Tearing her gaze from the tragic vision, Marianne glanced out the window where it seemed as though the approaching evening only heightened the citizens’ agitation over the possibility of impending war. “Marrying Noah Brenin will save us. It will save you.”
“But what of saving you?” Her mother’s sweet plea caressed Marianne’s ears, but she forced down the spark of hope that dared to rise at her mother’s question. There was no room for hope now, only necessity.
“You know if we continue as is, all that is left of our fortune will be spent in one year on your prescriptions. Then what will we do? Without my dowry, no man will look my way, since that and our good name is all that has caught this particular fish upon the hook.” And without a husband to unlock her inheritance, her father had ensured that the seven thousand dollars would remain as far from her reach as if she did not own it at all.
“Perhaps you will meet another man—someone you love?” her mother said.
“Mama, I am five and twenty.” Marianne turned and waved her hands over herself. “And plain to look at.” She gave a bitter laugh. “Do you see suitors lining up at our door?”
“You are too beautiful for words, dearest.” Her mother’s eyes beamed in adoration. “You just don’t know it yet.”
Shrugging off her mother’s compliment, Marianne stiffened her back before she attempted to rekindle an argument long since put to death. “We could take what’s left of our money and fund a privateer, Mama.” Marianne glanced out the window at a mob that had formed down the street. “War is certain and our fledgling navy will need all the help it can get.”
Her mother’s nervous huff drew Marianne’s gaze. “It is far too much of a gamble. And gambling destroys lives”—a glaze covered her mother’s eyes as she turned from the window and stared, unseeing, into the room—“and families.”
Marianne grimaced. “This is nothing like what Papa did. I have heard these privateers can make a fortune while helping to defend our country.”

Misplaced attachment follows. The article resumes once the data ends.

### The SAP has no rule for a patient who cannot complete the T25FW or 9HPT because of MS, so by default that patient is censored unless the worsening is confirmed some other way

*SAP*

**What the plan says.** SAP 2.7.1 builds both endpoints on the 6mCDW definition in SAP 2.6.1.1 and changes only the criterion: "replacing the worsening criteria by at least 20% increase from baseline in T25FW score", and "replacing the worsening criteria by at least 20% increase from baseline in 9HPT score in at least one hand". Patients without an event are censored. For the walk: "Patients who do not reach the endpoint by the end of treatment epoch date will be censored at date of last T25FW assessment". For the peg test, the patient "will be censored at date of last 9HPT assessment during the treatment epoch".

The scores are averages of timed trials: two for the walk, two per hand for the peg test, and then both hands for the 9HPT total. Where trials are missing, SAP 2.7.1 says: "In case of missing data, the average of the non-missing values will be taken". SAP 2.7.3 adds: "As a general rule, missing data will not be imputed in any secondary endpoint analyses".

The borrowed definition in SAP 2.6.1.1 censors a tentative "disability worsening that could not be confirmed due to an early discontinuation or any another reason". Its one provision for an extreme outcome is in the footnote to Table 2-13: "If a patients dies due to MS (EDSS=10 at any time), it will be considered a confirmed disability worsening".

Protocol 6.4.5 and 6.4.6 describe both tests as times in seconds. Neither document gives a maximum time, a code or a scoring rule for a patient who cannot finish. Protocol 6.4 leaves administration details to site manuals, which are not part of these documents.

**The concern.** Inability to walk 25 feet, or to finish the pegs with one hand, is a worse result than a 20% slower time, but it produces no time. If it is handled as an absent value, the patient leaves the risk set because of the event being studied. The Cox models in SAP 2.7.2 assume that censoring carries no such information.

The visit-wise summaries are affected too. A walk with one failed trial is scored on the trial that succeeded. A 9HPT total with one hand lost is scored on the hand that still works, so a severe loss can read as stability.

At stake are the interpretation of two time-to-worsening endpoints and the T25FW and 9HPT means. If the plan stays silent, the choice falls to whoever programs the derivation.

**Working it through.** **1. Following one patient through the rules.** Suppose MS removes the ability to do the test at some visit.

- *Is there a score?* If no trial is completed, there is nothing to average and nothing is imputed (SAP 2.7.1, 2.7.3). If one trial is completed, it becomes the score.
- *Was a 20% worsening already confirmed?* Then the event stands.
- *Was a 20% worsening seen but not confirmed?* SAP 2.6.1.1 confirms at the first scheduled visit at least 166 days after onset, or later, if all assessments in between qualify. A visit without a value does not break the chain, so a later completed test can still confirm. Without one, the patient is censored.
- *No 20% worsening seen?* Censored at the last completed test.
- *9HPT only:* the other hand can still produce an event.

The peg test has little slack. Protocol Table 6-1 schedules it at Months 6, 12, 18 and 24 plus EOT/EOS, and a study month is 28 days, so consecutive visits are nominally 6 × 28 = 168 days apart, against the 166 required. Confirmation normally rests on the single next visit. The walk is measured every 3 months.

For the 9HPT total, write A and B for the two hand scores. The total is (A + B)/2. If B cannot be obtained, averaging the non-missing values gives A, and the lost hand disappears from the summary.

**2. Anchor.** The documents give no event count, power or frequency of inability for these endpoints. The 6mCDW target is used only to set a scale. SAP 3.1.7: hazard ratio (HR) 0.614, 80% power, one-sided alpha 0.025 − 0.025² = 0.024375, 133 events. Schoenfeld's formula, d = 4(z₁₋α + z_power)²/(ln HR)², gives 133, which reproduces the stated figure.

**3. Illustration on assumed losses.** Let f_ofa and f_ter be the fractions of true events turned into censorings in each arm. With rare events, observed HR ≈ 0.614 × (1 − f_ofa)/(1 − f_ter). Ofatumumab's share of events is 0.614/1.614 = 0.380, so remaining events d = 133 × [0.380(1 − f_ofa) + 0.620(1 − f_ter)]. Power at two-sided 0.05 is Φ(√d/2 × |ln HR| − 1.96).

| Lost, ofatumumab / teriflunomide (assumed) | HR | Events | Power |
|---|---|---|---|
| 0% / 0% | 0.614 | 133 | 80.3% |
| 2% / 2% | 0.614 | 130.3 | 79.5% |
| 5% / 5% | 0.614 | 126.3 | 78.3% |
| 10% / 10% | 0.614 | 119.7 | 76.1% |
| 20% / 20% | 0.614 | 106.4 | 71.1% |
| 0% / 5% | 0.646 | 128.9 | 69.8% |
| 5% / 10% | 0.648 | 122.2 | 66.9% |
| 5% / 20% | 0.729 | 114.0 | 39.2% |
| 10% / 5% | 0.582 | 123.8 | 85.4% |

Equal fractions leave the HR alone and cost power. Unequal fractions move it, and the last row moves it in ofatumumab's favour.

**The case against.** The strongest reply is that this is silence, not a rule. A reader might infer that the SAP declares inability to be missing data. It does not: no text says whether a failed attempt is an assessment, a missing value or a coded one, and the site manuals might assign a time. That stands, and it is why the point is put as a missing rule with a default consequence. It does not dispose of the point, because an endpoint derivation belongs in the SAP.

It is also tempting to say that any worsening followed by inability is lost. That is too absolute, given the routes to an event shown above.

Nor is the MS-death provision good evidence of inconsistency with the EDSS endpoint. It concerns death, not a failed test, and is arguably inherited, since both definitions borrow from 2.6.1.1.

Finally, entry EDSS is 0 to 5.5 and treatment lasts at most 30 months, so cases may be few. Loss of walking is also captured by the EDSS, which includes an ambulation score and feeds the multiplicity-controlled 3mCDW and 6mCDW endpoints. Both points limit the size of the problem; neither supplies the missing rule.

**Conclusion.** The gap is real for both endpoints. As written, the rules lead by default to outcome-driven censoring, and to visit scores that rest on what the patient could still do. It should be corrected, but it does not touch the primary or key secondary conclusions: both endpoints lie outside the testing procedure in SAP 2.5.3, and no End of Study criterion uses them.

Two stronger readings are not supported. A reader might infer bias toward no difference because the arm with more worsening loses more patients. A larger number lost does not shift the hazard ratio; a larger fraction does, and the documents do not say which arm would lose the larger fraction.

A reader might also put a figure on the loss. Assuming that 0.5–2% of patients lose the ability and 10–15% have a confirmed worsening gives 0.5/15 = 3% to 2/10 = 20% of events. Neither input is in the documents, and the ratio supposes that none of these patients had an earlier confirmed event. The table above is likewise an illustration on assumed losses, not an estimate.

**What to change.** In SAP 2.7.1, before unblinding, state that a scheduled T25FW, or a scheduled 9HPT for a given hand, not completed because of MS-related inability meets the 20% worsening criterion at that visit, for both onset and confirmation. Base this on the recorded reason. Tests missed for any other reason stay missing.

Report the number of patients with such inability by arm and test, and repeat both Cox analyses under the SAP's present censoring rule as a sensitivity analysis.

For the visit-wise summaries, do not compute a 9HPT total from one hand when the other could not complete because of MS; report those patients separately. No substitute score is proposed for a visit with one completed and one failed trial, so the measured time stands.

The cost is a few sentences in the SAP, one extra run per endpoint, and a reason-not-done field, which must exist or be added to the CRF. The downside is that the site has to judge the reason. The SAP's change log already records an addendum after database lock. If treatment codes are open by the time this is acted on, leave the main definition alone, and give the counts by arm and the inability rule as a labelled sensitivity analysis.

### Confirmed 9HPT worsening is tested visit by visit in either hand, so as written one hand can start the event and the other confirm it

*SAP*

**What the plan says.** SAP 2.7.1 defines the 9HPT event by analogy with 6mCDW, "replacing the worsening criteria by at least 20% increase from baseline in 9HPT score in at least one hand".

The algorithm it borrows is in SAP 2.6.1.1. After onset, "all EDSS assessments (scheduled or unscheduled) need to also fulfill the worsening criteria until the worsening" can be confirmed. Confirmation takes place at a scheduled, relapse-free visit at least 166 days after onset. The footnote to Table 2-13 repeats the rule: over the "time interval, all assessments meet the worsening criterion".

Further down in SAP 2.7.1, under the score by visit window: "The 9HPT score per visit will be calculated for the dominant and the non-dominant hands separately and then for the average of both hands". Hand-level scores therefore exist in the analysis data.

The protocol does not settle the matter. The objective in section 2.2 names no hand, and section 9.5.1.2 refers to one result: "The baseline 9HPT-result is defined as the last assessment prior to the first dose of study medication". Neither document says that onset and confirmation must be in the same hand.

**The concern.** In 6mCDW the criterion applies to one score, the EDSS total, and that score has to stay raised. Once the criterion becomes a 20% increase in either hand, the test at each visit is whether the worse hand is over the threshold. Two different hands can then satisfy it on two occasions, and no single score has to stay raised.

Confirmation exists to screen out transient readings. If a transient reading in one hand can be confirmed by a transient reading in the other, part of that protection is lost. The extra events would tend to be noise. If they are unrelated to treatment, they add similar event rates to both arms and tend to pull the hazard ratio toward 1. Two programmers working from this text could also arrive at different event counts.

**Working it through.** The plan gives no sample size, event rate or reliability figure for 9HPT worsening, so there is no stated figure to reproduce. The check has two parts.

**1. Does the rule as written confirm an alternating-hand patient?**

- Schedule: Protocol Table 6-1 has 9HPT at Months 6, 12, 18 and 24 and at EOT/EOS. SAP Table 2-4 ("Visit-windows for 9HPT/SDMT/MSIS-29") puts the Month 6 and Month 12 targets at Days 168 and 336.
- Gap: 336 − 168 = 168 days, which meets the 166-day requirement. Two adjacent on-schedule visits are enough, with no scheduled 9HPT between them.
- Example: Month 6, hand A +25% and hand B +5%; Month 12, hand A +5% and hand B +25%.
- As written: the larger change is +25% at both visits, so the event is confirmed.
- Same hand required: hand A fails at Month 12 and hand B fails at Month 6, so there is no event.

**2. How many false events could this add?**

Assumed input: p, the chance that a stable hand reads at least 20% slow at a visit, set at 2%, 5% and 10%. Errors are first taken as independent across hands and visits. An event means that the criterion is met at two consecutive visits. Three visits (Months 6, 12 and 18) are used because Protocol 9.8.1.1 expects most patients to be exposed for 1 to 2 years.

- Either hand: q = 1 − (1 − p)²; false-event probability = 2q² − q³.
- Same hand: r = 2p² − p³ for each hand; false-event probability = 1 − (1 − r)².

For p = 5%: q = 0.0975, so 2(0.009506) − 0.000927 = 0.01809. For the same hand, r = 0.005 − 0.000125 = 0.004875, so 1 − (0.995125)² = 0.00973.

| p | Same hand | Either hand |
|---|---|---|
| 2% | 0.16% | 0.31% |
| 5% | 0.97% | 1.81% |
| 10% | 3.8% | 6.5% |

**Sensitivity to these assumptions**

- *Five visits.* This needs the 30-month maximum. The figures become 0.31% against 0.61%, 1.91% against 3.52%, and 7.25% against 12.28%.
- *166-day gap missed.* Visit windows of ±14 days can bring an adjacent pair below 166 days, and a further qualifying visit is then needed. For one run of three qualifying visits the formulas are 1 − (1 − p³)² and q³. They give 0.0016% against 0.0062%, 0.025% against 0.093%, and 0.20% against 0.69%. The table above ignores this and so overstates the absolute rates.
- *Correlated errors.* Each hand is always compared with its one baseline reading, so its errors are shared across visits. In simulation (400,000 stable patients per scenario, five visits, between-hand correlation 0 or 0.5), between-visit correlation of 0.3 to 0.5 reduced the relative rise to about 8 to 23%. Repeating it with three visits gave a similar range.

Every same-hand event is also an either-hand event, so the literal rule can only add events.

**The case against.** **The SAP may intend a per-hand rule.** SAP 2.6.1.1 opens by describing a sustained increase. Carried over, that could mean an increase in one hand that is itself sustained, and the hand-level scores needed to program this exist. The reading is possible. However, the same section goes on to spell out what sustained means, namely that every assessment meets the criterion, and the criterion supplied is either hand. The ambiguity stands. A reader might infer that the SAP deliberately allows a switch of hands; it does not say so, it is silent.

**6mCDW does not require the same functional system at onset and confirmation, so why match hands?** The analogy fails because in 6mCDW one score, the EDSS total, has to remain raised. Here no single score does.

A breeze stirred a curled wisp of her mother’s hair as she gazed at Marianne with concern.
Marianne twisted the ring on her finger. “Down at the docks, merchantmen are already outfitting their ships as privateers. The call for investors goes out daily.” If only she could convince her mother, not only would Marianne not have to marry that clod, Noah, but also she could do something to help this great nation of hers.
Her mother’s boney hands, perched in her lap, began to tremble. “We could lose everything. And what of Lizzie? I could not bear it.”
Shame drummed upon Marianne’s hopes. She had upset her mother when the doctor strictly instructed her to keep her calm.
“Perhaps you could take up a trade of some sort?” Mama offered. “I hear that Mrs. Pickersgill makes a decent living sewing ensigns.”
A blast of warm wind stirred the gauzy curtains and cooled the perspiration forming on Marianne’s neck. “Mama you know I have no skills. I’m not like other ladies. The last gown I attempted to sew fell apart. My cooking would drive the hardiest frontiersman back to the woods, and the pianoforte runs when it sees me coming.”
Mother chuckled. “You exaggerate, dearest.”
But Marianne could tell by the look in her mother’s eyes that despite the humorous delivery, her words rang true. Though a governess and her mother had strived to teach Marianne the skills every proper lady should acquire, she had found them nothing but tedious. She possessed no useful skills, no talents. As her father had so often declared before his death. Marianne had nothing to offer. If her mother would not agree to fund a privateer, Marianne would have to accept her fate in marriage.
“I must ensure you and Lizzie are cared for either by this marriage or by some other means.” Mama said with a sigh. “I’m an old woman and will die soon anyway.”
Marianne’s heart sank at the words. Gathering her skirts, she dashed toward her mother and knelt at her feet. “You must never say such a thing.”
“Do not soil your beautiful gown.” Her mother smiled and wiped a tear from Marianne’s cheek. “Perhaps we should simply trust God with my health and let His will prevail.”
Marianne laid her head on her mother’s lap like she used to do as a child. She had trusted her father, she had trusted God.
And they had both let her down—her and her mother.
“I will not let you die, Mother. I cannot.” Her eyes burned with tears. “As long as I have my inheritance and a man who is willing to marry me, I promise you will be well cared for. And Lizzie too. That is all that matters, now.” Marianne lifted her gaze to her mother’s, feeling strength surge through her.
“And mark my words, Mama. Nothing will stand in my way. Especially not Noah Brenin.”